Paradise Hills (2019)

by - November 1st, 2019 - Movie Reviews

Share

Visually Dazzling Paradise Hills a Suspenseless Dystopian Thriller

Uma (Emma Roberts) is the “Upper” daughter of a famed inventor and industrialist who died under mysterious circumstances. To ease their financial woes and to cement the takeover of their family’s company, her materialistic mother is eager for her rebellious child to marry the wealthy Son (Arnaud Valois) so they may continue to live in the comfort and serenity she has grown accustomed to. To help facilitate this, she sends her headstrong child to a strange, isolated island resort run by the mysterious Duchess (Milla Jovovich). Here, Uma and the other young women currently at this facility will be transformed, almost as if by magic, into the elegant, dainty, poised and subservient wives and mothers their benefactors are paying top-dollar for them to become.

Paradise Hills (2019) | PHOTO: Samuel Goldwyn Films

But the Duchess’ island paradise isn’t just a finishing school for defiant young ladies. Along with singing star Amarna (Eiza González), sent to the resort because she had the temerity to sing new, controversial material outside of the songs she’s popular for, Uma begins to suspect something far more nefarious than a few classes in etiquette and a handful of probing psychological exams are going on. Making plans to escape, the pair are hesitant to tell their fellow classmates Chloe (Danielle Macdonald) and Yu (Awkwafina) too much about what it is they are going to do. Yet the Duchess isn’t easily tricked, and she’s up to the challenge Uma, Amarna, Chloe and Yu present, certain that by the time all four leave the island they’ll be the prim and proper young ladies she’s been paid to turn them into.

Director Alice Waddington’s Paradise Hills is nothing less than stunning to sit and look at. From a purely visual perspective, this strange, unsettlingly surreal fantastical psychological thriller is extraordinary, Alberto Valcárcel’s incredible costumes particularly noteworthy. But the sets are equally glorious, the look and feel of this disturbing island paradise one of a kind. This is a the type of movie I almost wish I could turn the volume off on just so I can go live and luxuriate in the wondrous images that are being splashed across the screen, and considering the filmmakers crafted all of this on a budget that was likely a tenth of what something like Maleficent: Mistress of Evil or Godzilla: King of the Monsters cost that’s honestly saying something.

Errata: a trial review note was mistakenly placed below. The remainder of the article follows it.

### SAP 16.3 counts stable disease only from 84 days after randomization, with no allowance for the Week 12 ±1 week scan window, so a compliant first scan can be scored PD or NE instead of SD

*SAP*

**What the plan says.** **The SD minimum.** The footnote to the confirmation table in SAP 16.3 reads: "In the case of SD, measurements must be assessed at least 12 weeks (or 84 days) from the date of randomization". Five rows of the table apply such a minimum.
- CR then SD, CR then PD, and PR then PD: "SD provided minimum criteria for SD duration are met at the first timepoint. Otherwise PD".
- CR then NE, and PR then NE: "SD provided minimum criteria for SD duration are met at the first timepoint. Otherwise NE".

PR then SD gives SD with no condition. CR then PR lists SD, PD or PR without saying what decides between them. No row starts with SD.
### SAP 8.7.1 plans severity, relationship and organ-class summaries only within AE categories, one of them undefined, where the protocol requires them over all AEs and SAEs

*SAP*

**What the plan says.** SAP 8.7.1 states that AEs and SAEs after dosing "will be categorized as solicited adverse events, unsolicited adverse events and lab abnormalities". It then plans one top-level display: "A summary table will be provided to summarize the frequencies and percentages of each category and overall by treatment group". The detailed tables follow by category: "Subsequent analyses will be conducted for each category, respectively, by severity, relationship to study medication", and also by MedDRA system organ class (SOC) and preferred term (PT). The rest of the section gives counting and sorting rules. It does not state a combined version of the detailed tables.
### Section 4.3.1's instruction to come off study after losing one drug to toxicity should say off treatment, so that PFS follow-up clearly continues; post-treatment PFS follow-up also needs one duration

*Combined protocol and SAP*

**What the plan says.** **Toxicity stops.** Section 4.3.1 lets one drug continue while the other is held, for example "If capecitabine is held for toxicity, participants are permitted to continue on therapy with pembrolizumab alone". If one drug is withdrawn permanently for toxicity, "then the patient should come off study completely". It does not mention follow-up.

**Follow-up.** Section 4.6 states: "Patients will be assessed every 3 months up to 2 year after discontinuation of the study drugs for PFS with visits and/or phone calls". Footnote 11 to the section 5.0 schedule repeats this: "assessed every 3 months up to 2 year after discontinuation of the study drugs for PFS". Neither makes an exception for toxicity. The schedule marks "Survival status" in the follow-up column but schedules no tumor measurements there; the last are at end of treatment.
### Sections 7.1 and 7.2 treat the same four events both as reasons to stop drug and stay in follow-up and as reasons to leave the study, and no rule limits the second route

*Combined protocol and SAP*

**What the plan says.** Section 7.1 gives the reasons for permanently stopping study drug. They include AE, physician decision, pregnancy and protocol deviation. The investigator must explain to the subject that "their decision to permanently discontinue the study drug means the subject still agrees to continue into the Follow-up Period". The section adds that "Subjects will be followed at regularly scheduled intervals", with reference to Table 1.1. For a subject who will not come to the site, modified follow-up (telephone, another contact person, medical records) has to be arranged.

As for the rest of Waddington’s feature-length debut? That’s more of a mixed bag. Borrowing heavily from the likes of The Handmaid’s Tale, The Stepford Wives and even The Hunger Games, working from the director’s original story screenwriters Brian DeLeeuw (Some King of Hate) and Nacho Vigalondo (Colossal) have delivered a scenario that plays more like Suzanne Collins meets Stephenie Meyer fan-fiction with a dash of George Orwell sprinkled throughout written by clueless adults more than it does anything substantive. All of the unique elements feel as if they are pulled willy-nilly from other sources, and because of that the only thing aspects that wholly dazzle are the aforementioned visual aesthetics.